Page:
The event report highlights the impact of bringing people together to think about these issues, with people taking away both practical information and increased understanding of primary care. For instance, one attendee said: “I learnt that the physio can actually refer you if you need further treatment. I have more understanding of the day-to-day issues.”

People also made pledges about positive actions they will take such as: “I offered my support to raise awareness of all the different specialist roles in primary care;” “I will spread the word about all the great stuff GPs are doing, help people see both sides;” and “I’m going to try to use the online system and when I do call I will be nicer to the receptionist.”

Bradford District and Craven Health and Care Partnership has already established a working group to explore ways to address general practice access challenges – the outputs from the event will influence the work this group takes forward, and the public can get involved by visiting

Katie Peacock, from Exclusively Inclusive, a voluntary community group in Skipton, said: “The presentations were excellent, thought-provoking and deeply moving at times. They brought home the many intricate layers of all our experiences and encounters. The most remarkable part of the day was the ‘people power’ approach of ‘voting with our feet.’ It was so empowering to physically stand and move to vote on our views. The entire day was excellent, allowing all of us to contribute fully. It showed a real commitment from the Health and Care Partnership not to simply ‘Listen In’ and ‘think together’ but to act together.”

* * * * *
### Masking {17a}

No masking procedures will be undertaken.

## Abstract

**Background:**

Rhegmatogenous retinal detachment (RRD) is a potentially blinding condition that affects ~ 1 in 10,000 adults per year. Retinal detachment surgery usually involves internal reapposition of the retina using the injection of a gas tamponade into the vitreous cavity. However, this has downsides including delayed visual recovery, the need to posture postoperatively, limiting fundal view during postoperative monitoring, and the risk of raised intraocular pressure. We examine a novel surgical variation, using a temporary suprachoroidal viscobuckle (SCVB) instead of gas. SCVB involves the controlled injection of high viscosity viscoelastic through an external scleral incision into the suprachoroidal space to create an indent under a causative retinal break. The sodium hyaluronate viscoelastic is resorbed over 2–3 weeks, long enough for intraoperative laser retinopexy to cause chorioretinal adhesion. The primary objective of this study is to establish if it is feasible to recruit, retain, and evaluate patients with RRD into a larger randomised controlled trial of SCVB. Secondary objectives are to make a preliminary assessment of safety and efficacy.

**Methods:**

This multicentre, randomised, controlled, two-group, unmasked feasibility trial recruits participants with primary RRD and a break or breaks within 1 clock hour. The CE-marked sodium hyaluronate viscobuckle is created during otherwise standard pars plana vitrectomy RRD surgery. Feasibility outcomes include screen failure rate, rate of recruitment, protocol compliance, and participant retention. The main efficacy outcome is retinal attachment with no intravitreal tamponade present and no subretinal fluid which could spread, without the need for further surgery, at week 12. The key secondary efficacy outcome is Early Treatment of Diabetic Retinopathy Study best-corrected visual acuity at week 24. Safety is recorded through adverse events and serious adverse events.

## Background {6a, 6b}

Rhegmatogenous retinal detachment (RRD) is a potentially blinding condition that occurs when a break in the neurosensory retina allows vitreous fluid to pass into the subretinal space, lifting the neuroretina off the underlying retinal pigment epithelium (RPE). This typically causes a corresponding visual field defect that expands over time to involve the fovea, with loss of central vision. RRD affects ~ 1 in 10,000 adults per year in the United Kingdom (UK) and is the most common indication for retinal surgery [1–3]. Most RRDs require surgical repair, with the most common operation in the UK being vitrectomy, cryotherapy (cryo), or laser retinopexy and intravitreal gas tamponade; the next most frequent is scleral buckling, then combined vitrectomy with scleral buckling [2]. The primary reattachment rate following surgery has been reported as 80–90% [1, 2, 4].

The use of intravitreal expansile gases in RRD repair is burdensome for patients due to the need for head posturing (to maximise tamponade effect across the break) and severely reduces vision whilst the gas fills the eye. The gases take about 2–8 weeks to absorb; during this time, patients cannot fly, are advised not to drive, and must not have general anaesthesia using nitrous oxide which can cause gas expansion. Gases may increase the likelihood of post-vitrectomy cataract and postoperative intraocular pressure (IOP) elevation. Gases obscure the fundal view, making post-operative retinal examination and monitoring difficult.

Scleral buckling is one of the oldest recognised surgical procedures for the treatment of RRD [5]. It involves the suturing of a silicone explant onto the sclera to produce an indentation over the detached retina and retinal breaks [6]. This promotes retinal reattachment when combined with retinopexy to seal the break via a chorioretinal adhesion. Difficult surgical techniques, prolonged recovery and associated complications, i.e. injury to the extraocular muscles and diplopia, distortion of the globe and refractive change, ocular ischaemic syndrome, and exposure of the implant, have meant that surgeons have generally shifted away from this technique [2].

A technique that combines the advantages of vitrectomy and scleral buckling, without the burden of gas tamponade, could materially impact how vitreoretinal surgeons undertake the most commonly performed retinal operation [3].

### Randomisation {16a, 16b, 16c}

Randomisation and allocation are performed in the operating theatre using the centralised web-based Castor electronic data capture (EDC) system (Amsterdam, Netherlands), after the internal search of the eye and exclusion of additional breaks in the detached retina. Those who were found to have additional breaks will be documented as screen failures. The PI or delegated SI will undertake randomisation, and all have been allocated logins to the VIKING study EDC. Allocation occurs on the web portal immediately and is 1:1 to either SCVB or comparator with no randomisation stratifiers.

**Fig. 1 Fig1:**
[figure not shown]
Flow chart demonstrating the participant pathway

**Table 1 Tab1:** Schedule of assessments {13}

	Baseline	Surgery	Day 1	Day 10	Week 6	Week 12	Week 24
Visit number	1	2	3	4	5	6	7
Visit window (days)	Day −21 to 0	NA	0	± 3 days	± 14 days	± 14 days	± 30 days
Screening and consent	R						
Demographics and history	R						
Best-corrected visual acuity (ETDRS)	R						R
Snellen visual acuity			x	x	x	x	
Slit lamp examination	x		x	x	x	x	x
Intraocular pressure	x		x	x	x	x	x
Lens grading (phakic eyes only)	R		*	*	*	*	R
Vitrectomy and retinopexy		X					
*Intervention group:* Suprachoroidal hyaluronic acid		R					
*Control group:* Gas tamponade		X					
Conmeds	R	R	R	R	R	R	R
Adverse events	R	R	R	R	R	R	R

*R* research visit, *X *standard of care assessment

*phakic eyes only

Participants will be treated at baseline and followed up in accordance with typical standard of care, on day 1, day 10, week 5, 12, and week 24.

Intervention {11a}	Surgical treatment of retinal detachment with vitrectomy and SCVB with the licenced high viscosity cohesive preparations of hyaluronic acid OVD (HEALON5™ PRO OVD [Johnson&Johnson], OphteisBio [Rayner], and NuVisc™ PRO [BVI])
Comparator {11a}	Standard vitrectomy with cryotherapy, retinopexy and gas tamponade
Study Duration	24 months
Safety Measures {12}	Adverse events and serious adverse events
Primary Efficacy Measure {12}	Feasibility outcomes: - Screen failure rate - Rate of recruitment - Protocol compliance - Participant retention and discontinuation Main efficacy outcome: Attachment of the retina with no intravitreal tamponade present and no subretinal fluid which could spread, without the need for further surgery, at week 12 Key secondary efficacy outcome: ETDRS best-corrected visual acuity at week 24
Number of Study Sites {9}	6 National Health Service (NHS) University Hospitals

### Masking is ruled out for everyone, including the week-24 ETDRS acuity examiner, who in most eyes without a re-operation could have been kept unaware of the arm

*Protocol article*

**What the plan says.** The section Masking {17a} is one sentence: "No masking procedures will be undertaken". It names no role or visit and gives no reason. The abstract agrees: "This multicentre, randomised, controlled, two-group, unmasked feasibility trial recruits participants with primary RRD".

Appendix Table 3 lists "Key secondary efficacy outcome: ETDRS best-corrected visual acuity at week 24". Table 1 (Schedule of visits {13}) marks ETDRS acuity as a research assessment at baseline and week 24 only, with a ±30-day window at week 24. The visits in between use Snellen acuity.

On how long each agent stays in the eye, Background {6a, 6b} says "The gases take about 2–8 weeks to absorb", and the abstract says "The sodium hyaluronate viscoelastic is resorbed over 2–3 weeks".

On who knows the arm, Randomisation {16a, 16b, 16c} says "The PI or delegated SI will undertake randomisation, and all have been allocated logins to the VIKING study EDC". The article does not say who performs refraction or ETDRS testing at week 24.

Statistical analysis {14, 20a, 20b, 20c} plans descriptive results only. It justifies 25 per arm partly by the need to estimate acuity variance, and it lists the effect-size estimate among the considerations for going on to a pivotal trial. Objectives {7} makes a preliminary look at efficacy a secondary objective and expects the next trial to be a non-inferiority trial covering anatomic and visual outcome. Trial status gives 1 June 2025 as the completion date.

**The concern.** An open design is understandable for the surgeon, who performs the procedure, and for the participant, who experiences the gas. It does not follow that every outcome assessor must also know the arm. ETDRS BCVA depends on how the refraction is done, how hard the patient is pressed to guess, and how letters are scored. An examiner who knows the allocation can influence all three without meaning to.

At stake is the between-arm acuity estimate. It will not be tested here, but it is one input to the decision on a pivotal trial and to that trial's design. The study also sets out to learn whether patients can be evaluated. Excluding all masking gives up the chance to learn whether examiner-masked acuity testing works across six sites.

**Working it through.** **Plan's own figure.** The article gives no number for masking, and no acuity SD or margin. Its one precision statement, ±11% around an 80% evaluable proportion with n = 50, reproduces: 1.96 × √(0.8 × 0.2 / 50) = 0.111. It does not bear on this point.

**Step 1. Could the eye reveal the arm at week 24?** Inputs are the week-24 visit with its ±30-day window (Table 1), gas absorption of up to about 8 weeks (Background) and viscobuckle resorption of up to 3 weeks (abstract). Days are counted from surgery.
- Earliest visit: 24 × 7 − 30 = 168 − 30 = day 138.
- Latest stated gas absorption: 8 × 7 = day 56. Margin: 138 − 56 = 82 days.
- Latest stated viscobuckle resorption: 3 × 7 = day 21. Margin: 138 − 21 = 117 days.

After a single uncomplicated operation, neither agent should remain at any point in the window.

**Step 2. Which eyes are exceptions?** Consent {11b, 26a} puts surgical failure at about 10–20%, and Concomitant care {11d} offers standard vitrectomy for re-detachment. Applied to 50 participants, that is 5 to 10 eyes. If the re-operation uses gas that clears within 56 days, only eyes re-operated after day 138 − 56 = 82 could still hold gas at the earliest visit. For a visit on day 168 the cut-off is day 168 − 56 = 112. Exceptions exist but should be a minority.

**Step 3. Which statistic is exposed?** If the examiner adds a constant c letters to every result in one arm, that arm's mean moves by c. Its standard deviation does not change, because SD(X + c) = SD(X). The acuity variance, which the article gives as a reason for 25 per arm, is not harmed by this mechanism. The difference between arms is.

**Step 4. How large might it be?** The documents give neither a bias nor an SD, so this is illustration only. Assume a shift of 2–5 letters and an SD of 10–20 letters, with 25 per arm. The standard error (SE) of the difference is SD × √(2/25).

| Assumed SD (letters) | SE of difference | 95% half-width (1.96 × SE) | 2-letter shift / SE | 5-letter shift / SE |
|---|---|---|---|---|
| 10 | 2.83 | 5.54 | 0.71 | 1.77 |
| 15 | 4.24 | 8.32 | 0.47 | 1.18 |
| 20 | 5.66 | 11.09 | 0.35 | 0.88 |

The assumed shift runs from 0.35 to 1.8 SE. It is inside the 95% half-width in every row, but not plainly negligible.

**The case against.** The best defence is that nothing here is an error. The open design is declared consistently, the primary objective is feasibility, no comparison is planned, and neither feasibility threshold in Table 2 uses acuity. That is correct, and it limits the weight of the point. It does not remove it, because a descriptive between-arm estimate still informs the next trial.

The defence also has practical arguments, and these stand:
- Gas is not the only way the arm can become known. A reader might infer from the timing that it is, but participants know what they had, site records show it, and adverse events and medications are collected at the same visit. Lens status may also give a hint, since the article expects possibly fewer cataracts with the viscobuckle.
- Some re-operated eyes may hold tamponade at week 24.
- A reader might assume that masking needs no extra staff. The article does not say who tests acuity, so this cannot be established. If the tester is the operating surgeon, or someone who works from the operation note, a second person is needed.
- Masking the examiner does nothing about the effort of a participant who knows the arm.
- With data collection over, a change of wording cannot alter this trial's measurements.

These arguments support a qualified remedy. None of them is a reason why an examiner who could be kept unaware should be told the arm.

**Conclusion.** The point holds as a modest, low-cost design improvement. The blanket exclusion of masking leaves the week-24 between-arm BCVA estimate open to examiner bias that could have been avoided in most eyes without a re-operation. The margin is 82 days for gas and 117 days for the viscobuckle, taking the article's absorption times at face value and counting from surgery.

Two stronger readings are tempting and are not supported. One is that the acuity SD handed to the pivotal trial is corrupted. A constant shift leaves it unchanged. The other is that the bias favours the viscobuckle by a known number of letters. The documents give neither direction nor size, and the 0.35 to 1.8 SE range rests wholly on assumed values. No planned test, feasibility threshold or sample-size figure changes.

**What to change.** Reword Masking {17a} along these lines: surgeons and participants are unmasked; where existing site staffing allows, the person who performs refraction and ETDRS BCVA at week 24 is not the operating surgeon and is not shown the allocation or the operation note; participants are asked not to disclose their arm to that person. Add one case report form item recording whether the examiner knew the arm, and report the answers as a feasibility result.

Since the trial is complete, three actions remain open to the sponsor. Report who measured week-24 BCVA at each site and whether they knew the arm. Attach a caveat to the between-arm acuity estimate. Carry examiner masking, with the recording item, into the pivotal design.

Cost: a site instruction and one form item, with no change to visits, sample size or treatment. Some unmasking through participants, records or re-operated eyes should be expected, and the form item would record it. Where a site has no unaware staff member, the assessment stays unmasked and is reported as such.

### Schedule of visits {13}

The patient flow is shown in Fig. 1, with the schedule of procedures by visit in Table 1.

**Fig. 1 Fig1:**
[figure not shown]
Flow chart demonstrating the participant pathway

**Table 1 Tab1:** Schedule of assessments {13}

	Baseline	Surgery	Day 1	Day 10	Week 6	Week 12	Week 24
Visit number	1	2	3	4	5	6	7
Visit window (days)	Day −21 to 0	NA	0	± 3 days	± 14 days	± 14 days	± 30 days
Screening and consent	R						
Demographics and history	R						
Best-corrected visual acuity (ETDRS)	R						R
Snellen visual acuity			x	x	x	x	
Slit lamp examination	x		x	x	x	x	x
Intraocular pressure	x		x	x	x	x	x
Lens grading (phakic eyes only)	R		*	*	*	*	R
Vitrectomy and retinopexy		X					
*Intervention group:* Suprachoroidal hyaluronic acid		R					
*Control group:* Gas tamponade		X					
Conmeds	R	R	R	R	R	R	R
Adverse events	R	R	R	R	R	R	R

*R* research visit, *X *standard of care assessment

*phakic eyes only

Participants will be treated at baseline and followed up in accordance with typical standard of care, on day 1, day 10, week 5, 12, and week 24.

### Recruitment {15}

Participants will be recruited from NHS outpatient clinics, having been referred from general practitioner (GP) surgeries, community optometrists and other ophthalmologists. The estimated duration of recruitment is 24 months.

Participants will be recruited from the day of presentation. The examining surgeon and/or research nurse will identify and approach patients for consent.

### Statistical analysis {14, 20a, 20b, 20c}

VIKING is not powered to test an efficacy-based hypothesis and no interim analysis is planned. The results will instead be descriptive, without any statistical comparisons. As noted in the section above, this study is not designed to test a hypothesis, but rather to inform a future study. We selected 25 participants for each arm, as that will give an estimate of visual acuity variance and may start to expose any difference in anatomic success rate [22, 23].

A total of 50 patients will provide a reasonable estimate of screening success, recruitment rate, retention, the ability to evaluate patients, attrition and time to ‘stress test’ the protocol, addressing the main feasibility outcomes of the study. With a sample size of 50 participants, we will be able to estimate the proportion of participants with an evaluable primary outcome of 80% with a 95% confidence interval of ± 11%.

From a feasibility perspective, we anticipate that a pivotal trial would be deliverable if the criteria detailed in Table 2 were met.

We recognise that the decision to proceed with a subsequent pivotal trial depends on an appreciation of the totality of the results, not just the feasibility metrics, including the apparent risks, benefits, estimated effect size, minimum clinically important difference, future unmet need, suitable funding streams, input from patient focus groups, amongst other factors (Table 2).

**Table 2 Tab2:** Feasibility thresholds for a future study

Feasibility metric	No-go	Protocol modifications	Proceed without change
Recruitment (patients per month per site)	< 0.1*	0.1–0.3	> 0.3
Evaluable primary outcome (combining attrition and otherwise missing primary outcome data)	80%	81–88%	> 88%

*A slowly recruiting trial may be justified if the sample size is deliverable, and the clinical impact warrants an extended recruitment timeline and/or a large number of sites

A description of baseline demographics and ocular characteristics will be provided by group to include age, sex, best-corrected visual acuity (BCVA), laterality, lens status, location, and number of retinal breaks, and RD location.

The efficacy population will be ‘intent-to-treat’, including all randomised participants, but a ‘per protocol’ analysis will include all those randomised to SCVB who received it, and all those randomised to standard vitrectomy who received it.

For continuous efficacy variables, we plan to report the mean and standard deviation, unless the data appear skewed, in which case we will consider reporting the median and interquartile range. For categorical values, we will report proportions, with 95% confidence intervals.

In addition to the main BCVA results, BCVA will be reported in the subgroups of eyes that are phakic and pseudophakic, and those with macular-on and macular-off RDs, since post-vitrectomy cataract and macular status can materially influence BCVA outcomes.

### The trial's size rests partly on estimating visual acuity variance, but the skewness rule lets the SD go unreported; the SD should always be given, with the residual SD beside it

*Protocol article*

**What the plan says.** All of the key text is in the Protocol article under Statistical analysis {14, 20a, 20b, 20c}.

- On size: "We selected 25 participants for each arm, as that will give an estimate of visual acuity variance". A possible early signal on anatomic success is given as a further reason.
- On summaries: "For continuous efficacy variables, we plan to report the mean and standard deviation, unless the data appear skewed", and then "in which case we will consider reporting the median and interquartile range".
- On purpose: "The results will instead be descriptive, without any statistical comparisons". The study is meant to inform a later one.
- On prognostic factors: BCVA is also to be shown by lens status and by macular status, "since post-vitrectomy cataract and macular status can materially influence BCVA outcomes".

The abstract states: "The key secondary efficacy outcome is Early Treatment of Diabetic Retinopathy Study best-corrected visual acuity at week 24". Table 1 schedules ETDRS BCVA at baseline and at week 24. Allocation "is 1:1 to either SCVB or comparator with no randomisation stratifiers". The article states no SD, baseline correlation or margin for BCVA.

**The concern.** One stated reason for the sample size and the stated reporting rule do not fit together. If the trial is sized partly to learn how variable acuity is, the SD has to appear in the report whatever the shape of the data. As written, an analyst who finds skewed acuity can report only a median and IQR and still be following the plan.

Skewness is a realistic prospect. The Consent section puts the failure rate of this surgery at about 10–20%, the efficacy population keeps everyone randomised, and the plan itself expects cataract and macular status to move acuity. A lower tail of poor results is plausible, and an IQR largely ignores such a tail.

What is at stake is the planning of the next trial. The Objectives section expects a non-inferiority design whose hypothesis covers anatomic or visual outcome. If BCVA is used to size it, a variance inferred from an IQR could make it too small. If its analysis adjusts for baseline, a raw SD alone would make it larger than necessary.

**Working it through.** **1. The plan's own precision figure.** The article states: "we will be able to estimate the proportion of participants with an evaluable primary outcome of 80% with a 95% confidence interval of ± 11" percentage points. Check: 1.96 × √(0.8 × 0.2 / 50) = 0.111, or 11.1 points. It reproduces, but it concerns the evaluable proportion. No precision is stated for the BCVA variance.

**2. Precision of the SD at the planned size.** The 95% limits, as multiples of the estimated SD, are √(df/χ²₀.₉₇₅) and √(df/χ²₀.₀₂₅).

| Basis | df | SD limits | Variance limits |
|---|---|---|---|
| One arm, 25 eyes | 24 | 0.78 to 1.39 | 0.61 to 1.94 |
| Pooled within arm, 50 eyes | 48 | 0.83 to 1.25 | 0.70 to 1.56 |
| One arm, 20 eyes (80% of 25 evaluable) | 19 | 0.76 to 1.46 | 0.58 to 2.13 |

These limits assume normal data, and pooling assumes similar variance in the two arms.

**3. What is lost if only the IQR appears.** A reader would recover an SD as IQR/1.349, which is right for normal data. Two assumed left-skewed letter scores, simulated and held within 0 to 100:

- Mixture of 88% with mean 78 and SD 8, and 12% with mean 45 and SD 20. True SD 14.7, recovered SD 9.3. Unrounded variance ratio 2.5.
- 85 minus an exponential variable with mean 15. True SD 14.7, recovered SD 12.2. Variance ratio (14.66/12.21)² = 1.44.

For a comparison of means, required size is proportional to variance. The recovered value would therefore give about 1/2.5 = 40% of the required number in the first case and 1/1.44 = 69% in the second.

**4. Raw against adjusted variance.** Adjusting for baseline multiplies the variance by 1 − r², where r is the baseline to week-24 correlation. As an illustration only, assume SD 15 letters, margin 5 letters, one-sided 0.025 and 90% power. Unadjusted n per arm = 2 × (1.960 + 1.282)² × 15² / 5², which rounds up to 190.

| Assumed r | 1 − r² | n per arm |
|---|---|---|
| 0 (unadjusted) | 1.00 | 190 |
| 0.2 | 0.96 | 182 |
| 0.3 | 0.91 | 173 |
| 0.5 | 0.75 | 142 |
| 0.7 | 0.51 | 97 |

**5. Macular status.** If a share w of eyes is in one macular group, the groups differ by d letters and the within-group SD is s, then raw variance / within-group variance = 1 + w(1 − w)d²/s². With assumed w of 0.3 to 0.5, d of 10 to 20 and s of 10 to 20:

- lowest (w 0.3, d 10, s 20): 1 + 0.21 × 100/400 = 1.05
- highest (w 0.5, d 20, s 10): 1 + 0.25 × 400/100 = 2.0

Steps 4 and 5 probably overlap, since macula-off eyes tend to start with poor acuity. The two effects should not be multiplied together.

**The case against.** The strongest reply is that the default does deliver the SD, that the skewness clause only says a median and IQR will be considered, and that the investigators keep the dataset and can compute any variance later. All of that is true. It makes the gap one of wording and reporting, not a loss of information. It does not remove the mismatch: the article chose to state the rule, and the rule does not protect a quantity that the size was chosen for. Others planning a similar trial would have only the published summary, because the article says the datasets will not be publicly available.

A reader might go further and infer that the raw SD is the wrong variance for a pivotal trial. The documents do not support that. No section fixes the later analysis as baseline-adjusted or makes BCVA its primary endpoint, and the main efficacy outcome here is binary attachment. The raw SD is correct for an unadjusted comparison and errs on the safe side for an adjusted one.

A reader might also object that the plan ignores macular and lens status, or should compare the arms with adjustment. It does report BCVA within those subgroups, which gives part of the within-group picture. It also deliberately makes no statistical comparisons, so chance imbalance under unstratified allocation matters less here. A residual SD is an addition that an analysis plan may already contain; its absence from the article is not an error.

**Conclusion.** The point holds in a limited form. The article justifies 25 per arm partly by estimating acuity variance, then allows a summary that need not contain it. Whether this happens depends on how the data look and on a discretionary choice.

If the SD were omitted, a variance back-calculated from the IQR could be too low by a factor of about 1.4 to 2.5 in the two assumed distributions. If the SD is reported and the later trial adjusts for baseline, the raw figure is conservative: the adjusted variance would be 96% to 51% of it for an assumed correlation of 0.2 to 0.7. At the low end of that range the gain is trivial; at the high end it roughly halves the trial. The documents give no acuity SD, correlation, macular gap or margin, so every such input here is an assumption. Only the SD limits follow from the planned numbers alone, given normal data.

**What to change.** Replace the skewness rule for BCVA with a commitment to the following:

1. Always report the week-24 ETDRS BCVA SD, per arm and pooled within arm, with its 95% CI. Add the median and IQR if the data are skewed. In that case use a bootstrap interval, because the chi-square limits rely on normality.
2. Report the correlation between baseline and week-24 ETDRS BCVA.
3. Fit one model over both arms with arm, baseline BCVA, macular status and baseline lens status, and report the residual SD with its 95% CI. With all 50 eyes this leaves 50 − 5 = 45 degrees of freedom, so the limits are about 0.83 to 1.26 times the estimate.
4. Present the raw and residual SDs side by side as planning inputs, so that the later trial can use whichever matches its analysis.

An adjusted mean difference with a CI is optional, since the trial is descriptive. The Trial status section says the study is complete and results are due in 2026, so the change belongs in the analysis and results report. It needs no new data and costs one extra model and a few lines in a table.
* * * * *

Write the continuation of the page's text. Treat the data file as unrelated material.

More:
Dr Louise Clarke, GP at Bevan Healthcare and director of strategy transformation, primary and community at Bradford District and Craven Health and Care Partnership, said: “I had an incredible afternoon at the Listen in event. There was so much energy in the room and fantastic, honest discussions about the challenges and opportunities within GP access. I’m fizzing with ideas we created together and can’t wait to get started.”

Elaine Appelbee, independent chair of Bradford District and Craven Health and Care Partnership, said: “I want to thank each person who stepped forward to share their experience and ideas. Around every table we had the range of different perspectives that gave us the right intelligence. Everybody’s contribution was critical to come up with the right actions to give the best results for communities. People who are usually a bit quiet spoke up to make sure they shared their knowledge and experience; others took care to leave time and space so that every viewpoint was heard. Together all the people in the room came up with positive ideas for us to take forward to help to improve people’s access to GPs.”

Anyone who lives or works in Bradford District and Craven is invited to participate online on EngageBDC: On the Listen in webpage, people can vote in a poll to say which statement is most important to them and add their thoughts and ideas to the discussion board to help explore solutions.

A local campaign, ‘It’s a GP Practice Thing’ aims to increase public awareness of how practices are working, the range of services offered and the specialist healthcare professionals who are available to meet people’s needs. There are videos and leaflets available in different formats and languages to help people get the best from their GP practice.